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J Neurosci Res. 2002 Sep 15;69(6):795-802.

Intrinsic and extrinsic regulation of the proliferation and differentiation of cells in the rodent rostral migratory stream.

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  • 1Department of Cell Biology, Emory University School of Medicine, Atlanta, Georgia 30322, USA.


An overriding principle of development is that neurons become permanently postmitotic once they initiate differentiation. Work in our laboratory, however, has provided evidence for a population of progenitor cells in mammalian forebrain that express properties of differentiated neurons, even though they continue to divide. These neuronal progenitor cells are situated in the rostral migratory stream (RMS), which extends from a specialized portion of the subventricular zone surrounding the anterior tip of the lateral ventricle, referred to as the SVZa, to the middle of the olfactory bulb. As SVZa-derived cells migrate to the olfactory bulb, they undergo cell division, and they never deviate from the RMS. Once they reach their final destinations, they become terminally postmitotic interneurons. This Mini-Review concerns findings from our recent experiments designed to reveal the intrinsic and extrinsic mechanisms governing the proliferation and differentiation of the unique SVZa neuronal progenitor cells. We have investigated the role(s) of cell cycle regulatory proteins, in particular, the cell cycle inhibitor p19(INK4d), in the control of SVZa cell proliferation. Several studies have indicated that cells withdraw from the cell cycle once they express p19(INK4d). To begin to investigate whether p19(INK4d)(+) SVZa-derived cells are postmitotic, we analyzed the pattern of p19(INK4d) expression by the cells of the RMS. A pronounced gradient of p19(INK4d) expression was demonstrated; progressively more cells are p19(INK4d) immunoreactive as the olfactory bulb is approached. In addition, the capacity of p19(INK4d)(+) cells to incorporate bromodeoxyuridine was investigated. From the results of these studies, we conclude that SVZa cells in the RMS can successively down-regulate their expression of p19(INK4d) as they migrate and that they repeatedly exit and reenter the cell cycle while en route to the olfactory bulb. These studies led us to investigate whether bone morphogenetic proteins (BMPs) are involved in the regulation of SVZa cell proliferation and p19(INK4d) expression, because, elsewhere in the CNS, BMPs modulate cell proliferation and influence cell fate decisions. To determine the effects of BMP signaling on SVZa cell proliferation and differentiation, we altered the expression of the BMP receptor Ia (BMPR-Ia) using retrovirally mediated gene transfer. The cells in the SVZa encoding the wild-type BMPR-Ia exit the cell cycle and do not appear to migrate through the RMS. Conversely, both within the SVZa and along the RMS, the majority of SVZa-derived cells encoding a dominant-negative BMPR-Ia gene do not express p19(INK4d). These findings indicate that p19(INK4d) expression is suppressed when BMP signaling is inhibited. Furthermore, SVZa-derived cells with both augmented and inhibited BMP signaling retain their neuronal commitment. Collectively, these studies have revealed that SVZa cell proliferation and differentiation is under the control of several interacting intrinsic and extrinsic factors.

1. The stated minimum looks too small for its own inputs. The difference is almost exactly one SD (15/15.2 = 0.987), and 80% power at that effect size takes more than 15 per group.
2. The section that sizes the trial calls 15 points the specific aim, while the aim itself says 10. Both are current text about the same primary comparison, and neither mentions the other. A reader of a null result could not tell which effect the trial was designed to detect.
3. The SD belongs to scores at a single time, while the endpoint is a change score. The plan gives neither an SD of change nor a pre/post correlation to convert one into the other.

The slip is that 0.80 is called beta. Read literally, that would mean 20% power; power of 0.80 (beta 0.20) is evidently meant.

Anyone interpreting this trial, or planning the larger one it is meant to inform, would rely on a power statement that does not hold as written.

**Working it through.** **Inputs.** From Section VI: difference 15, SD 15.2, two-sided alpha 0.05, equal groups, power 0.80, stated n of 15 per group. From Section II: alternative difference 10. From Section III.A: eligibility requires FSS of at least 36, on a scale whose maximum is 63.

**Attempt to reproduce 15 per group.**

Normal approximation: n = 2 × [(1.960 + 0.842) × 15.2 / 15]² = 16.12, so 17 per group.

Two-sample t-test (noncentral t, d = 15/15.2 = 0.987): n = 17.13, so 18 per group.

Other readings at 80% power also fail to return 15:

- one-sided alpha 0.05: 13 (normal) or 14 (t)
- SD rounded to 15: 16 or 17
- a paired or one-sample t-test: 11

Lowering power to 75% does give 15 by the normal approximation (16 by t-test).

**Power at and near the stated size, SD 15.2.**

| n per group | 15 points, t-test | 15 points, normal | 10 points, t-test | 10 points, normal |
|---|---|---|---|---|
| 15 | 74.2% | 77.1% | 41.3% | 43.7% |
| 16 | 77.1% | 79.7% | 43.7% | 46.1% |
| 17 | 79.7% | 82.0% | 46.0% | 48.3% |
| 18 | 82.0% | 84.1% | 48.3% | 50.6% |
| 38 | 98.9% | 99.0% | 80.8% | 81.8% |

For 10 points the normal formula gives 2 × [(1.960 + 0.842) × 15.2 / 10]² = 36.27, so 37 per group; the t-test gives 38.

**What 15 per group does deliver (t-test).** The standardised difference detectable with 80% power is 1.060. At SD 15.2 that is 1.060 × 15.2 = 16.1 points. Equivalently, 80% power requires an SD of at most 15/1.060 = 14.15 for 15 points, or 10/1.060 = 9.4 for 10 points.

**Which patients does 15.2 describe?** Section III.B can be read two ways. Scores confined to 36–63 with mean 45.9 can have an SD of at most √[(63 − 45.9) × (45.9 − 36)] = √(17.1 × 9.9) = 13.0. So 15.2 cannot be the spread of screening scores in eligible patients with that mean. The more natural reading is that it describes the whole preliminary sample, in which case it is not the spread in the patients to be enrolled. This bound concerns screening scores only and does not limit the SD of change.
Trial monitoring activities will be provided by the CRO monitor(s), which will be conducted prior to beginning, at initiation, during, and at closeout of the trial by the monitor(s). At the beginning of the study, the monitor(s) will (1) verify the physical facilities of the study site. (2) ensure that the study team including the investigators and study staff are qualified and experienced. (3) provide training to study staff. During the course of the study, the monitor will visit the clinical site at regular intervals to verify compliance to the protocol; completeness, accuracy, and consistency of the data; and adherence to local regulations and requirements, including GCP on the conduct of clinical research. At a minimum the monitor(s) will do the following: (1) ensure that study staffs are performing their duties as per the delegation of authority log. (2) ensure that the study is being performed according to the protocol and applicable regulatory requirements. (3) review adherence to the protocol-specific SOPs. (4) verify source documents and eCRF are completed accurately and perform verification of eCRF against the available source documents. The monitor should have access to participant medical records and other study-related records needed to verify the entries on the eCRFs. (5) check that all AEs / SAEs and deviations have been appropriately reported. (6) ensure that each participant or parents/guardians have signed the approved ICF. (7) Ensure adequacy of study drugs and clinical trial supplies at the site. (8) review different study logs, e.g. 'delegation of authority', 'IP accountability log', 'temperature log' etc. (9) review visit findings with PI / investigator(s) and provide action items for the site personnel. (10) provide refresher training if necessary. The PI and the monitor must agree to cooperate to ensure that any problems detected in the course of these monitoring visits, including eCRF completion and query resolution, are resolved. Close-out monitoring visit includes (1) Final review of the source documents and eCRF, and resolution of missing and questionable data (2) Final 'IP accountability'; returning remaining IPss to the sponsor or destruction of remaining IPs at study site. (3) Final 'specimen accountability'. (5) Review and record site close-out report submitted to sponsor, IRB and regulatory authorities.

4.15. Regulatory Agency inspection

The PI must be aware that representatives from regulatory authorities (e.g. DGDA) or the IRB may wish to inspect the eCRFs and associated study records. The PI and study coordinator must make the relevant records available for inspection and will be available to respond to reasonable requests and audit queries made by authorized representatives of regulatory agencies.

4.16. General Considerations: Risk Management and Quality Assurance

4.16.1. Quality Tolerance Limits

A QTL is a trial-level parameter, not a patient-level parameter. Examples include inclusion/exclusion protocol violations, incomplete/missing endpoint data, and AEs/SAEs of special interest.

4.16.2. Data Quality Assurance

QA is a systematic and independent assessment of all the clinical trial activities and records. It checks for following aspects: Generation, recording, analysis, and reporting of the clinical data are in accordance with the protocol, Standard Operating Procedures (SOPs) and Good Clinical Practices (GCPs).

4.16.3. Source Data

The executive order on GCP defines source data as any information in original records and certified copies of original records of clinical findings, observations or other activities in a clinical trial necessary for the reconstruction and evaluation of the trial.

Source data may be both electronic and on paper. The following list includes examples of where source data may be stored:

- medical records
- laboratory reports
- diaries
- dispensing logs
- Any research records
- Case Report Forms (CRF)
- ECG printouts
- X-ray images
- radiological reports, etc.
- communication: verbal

Copyright 2002 Wiley-Liss, Inc.

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